A team of professionals at the Bariatric Surgery at AdventHealth Tampa train patients how to use their bariatric operation. If they use it properly by eating the recommended types and portions of food, supplement with the right vitamins and minerals, exercise and be mindful of their health, they will achieve lasting success.

“Most of our patients lose between 60 to 80 percent of their excess weight,” Dr. Dietrick says. He explains that weight loss is measured by the percentage of weight lost rather than in pounds. For example, if a person starting at 400 lbs. loses half of their weight, they will lose 200 lbs., whereas someone who starts at Call250-lbs-will only lose 125 lbs. While it may seem as if the first person lost more, both people lost 50 percent of their weight.

Is Bariatric Surgery Safe?

Dr. Dietrick explains that there is a public misconception that bariatric surgery is dangerous. However, today the procedures that he, John Paul Gonzalvo, DO, FACS and Michel Murr, MD, FACS, fellow bariatric surgeons at Bariatric Surgery at AdventHealth Tampa, use are very safe and effective.

“The first intestinal bypasses were done in the 1960s but not very often,” says Dr. Dietrick. In the 1980s, bariatric surgery became more common. “The gastric bypass we do today was developed in the 1980s and has stood the test of time,” he continues.

Today, most of the procedures offered at Bariatric Surgery at AdventHealth Tampa are performed as minimally invasive surgery, an approach that emerged in general surgery in the 1990s. This means that surgeons use long, thin tools and a few small cuts on the skin to perform the operation. Without a large abdominal incision, patients heal more quickly with less pain. Most patients leave the hospital on the day after their operation and are back to work in one or two weeks.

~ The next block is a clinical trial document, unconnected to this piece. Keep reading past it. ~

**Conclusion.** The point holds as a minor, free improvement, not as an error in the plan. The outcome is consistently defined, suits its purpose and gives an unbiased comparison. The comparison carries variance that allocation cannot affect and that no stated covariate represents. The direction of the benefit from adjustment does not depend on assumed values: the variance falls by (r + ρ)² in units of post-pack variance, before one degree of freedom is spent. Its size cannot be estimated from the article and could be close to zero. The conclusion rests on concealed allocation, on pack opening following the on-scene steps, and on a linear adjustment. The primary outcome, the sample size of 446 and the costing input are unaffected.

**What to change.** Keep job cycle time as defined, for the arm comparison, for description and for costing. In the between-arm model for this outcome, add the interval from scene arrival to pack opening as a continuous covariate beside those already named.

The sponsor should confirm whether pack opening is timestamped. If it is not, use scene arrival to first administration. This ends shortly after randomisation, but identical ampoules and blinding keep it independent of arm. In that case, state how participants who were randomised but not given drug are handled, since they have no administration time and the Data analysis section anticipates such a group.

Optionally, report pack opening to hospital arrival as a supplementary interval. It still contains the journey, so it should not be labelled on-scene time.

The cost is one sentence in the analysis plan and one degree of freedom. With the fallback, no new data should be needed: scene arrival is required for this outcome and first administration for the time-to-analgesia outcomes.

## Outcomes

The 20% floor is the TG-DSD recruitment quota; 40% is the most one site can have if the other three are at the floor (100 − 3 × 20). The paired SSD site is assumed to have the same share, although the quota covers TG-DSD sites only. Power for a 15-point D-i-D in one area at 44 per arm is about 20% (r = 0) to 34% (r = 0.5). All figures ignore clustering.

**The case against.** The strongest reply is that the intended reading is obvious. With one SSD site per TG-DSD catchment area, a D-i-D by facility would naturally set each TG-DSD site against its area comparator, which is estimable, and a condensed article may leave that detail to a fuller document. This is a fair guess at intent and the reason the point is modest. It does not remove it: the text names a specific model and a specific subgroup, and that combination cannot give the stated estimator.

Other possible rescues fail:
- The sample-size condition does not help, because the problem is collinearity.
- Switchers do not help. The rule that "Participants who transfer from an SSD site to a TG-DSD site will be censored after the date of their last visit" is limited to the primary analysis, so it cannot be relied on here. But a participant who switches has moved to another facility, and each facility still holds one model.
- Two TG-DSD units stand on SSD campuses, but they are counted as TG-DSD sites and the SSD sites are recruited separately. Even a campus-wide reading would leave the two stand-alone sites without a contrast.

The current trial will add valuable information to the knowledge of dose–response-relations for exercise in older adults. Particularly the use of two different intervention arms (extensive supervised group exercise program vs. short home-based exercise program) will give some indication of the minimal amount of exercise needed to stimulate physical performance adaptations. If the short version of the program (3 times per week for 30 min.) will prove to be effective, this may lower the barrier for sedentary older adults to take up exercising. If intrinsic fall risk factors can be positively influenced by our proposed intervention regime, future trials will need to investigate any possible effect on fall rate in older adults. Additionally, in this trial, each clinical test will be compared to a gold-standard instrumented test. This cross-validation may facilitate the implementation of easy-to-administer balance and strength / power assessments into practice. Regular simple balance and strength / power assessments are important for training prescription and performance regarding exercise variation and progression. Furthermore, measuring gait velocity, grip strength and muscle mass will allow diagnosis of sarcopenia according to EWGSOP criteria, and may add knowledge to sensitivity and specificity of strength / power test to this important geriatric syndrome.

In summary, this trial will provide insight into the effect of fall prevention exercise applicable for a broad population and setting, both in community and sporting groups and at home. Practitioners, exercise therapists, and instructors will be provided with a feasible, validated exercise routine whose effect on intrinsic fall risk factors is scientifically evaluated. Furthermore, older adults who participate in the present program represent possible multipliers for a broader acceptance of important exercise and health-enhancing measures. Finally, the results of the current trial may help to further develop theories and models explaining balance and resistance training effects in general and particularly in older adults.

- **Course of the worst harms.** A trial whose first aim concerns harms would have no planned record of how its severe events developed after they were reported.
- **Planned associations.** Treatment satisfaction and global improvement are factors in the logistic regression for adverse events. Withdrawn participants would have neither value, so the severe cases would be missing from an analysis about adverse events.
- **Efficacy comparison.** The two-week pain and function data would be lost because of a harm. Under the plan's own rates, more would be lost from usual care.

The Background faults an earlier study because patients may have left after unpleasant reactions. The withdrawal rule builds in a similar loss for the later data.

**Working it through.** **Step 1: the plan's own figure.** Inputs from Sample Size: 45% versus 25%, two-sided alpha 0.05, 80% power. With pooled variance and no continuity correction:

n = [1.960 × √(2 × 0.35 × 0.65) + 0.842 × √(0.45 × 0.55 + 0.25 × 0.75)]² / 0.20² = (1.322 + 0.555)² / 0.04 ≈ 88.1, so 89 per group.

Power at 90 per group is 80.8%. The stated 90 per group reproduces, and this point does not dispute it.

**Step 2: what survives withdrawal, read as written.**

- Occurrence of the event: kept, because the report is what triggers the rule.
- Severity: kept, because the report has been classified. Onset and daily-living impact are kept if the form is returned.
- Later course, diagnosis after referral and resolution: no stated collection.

“Bariatric surgery – at our hospital for example – is one of the safest abdominal operations you can have,” Dr. Dietrick says. He attributes this to the quality improvement programs spurred on by the American Society for Metabolic and Bariatric Surgeons (ASMBS) to improve the quality of bariatric surgery. Through its Metabolic and Bariatric Surgery Accreditation and Quality Improvement Program (MBSAQIP), the ASMBS and American College of Surgeons issue strict criteria for bariatric surgery programs. Finding an MBSAQIP-accredited bariatric surgery program, such as the one at the AdventHealth Tampa, ensures surgeons perform a high volume of bariatric operations with excellent outcomes. This can help put one’s mind at ease that one will have a good experience.

If you want to know more about bariatric surgery, schedule a consultation at the Bariatric Surgery at AdventHealth Tampa at two convenient locations in Tampa and Brandon. For an appointment, call Call813-971-2470.